I’ve also been fortunate to be part of and help form organizations that were decades ahead of their time, in many ways laying the foundation for today’s medical home and Vermont Blueprint for Health models as well as utilizing computers for communication at the advent of the computer revolution. Additionally, Vermont has provided me with the opportunity to work on important legislation, such as child abuse laws, outlawing corporal punishment in schools, mandatory kindergarten, and the recent immunization law. These opportunities along with the privilege of making a difference in kids’ and families’ lives keep me going.
One of the things I find incredibly rewarding is living and working in the same town. I don’t mind if I run into someone downtown and they ask me a question. And I feel it’s so important that we recognize and talk to kids. One way I have been able to successfully converse and care for kids for so long is through humor. I try to infuse that in my appointments with children and often am treated – sometimes at unexpected moments – to humor in return.
One such humorous moment came from a 5-year-old. I try to end all my appointments by asking if patients have any questions for me. This 5-year-old’s question: “Why do frogs jump so high?” Should I ever write a book, I think this will be the title.
~ Lou DiNicola, M.D.
Above left – Dr. DiNicola in 1979. Above right – Dr. DiNicola with Kim Daniels of Berlin and her adopted son Troy. Troy along with his siblings, Maggie, Ben, and Alex, were patients of Dr. DiNicola’s for years. Dr. DiNicola credits Kim, who had a special needs child and then adopted two more, with showing him the true meaning of love and parenting. Troy credits Dr. DiNicola with seeing him as a person.
A Randolph resident, Dr. Milt Fowler had been an internal medicine physician in the region for 36 years. Originally from Indianapolis, Dr. Fowler helped create the Rochester Health Center. He practiced there and in Randolph for 29 years. In 2005, he transitioned to practicing only at Gifford internal medicine in Randolph.
Married with two sons and two grandchildren, Dr. Fowler enjoys traveling and woodworking. It is his relationships with patients that have kept him serving the community where he lives and works for more than three decades.
Below is his story as told in his own words, as featured in our 2012 Annual Report.
“Nearing the end of my medical training and beginning the search for practice opportunities brought my attention to a medical journal ad placed by Phil Levesque, then CEO of Gifford. During the recruitment process, Phil and his wife Sandy’s hospitality and vision for Gifford were all the convincing I needed. That was more than 36 years ago, and we (my family along with the Jewetts and DiNicolas, who all came at the same time) are still here. None of us could have anticipated being here this long, or enjoying the richness of the Gifford family, or the beauty and talent of the people of central Vermont as much as we have.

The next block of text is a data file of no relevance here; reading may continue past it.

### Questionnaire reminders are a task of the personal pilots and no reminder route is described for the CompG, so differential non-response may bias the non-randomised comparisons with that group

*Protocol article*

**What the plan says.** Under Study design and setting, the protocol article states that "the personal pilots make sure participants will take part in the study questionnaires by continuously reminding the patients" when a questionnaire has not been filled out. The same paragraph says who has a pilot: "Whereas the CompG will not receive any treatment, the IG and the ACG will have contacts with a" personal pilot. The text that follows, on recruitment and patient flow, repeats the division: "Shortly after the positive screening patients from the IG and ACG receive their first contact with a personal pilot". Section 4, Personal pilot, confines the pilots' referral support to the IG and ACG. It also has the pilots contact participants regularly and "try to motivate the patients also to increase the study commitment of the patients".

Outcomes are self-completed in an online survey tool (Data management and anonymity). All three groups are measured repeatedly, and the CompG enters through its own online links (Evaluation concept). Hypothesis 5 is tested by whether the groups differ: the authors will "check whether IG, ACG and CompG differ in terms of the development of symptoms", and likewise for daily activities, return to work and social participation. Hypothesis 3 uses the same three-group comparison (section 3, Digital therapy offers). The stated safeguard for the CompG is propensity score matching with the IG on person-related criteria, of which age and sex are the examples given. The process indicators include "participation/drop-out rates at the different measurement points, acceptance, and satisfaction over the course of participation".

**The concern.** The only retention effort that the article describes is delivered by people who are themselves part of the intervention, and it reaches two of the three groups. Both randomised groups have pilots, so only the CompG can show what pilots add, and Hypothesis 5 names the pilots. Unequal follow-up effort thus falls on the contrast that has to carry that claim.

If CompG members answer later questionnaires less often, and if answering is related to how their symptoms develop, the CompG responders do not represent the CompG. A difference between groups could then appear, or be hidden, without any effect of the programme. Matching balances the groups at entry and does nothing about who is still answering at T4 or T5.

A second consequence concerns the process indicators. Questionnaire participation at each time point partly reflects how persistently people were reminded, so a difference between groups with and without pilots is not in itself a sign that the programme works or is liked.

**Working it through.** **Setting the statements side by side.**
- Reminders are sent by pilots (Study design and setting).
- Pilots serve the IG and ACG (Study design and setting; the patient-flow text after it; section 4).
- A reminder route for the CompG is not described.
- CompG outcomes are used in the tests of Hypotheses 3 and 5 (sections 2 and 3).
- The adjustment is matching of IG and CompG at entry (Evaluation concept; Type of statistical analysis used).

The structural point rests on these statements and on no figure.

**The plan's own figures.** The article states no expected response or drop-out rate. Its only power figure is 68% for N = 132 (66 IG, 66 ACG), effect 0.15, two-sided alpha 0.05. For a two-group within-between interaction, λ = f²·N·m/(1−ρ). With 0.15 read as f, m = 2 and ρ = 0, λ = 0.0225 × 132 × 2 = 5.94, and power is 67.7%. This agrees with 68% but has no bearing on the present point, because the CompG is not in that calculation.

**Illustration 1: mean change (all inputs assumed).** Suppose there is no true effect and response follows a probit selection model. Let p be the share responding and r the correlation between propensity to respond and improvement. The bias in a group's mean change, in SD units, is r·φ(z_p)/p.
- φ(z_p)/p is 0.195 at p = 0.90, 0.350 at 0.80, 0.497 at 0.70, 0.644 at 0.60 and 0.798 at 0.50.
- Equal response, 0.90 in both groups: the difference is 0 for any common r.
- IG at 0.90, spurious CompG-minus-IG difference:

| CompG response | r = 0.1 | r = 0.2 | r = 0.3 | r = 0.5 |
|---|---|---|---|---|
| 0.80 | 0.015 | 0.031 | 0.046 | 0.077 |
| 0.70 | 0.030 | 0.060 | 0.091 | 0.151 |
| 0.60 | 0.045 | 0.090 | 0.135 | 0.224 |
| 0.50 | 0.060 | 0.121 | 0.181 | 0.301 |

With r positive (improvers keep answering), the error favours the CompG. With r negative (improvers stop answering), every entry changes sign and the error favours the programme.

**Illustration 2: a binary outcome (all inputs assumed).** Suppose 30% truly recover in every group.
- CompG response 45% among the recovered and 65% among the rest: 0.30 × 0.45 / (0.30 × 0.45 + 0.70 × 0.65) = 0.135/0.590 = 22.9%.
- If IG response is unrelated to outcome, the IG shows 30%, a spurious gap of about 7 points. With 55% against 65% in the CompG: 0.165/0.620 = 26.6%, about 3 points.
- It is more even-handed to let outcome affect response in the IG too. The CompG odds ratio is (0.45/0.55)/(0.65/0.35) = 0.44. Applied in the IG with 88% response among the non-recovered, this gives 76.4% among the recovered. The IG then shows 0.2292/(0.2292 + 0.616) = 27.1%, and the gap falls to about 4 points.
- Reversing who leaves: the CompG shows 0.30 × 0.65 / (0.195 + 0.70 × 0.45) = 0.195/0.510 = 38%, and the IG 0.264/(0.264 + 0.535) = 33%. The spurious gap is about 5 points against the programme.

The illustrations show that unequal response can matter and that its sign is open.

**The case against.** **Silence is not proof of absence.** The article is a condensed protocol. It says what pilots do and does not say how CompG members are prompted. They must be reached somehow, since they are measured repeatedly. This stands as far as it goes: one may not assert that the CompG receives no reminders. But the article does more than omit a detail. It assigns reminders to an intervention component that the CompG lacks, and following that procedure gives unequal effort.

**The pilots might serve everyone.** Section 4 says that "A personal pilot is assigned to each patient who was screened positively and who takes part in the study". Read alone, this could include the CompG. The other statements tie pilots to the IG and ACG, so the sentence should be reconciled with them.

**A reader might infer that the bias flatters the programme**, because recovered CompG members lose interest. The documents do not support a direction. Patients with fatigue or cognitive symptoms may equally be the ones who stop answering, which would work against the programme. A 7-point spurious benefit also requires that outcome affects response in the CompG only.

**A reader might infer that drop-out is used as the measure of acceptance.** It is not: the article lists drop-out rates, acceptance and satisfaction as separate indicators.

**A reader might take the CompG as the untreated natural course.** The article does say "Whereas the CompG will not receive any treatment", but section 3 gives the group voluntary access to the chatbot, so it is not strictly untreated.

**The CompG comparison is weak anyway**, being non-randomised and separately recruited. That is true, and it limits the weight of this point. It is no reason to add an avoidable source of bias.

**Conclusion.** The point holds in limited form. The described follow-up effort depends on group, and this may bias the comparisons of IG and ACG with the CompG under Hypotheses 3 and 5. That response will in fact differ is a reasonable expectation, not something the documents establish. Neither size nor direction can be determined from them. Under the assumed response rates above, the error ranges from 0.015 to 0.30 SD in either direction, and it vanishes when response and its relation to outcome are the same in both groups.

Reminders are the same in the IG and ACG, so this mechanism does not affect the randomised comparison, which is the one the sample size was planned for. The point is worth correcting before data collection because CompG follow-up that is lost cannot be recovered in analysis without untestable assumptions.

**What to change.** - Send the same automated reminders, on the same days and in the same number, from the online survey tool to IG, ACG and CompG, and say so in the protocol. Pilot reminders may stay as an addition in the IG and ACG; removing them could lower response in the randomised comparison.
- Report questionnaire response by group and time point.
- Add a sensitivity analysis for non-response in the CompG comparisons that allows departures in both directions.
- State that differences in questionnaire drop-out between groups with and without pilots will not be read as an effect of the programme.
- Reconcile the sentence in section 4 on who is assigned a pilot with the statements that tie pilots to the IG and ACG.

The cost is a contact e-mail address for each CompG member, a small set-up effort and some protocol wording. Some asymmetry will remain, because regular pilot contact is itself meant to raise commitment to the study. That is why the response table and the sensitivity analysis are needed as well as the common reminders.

At top – a 1979 portrait of Dr. Fowler. Bottom – Dr. Fowler with a young patient, also from 1979.
During those years, we have had the rare privilege of being part of the joy and sometimes tragedy of so many lives. All of our lives are connected in some way in this community, and the honor of caring for your neighbors and friends is difficult to fully articulate. It is a privilege. An office visit isn’t just caring for an illness in a stranger. In a small town, you are caring for someone whose family you know and about whose life history you are familiar.
Donald Dustin of Braintree is just one example. A furniture maker, he had donated a beautiful Shaker clock to a local church auction. The craftsmanship was notable and at the end of his next office appointment, I asked him if he would mentor me on woodworking. “Of course I would. When do we start?” was his reply. Then followed months of his tutoring, nudging, and pushing. It was during this time that he developed terminal cancer. We kept working together in his shop, and he often called asking, “Where the heck are you? We’ve got work to do.” We continued our clock project with Donald sitting in his wheelchair, barking orders, cigar smoke swirling around his head. The clock’s face was painted by Bill Olivet, another talented patient. “Our clock” is at my home in my study.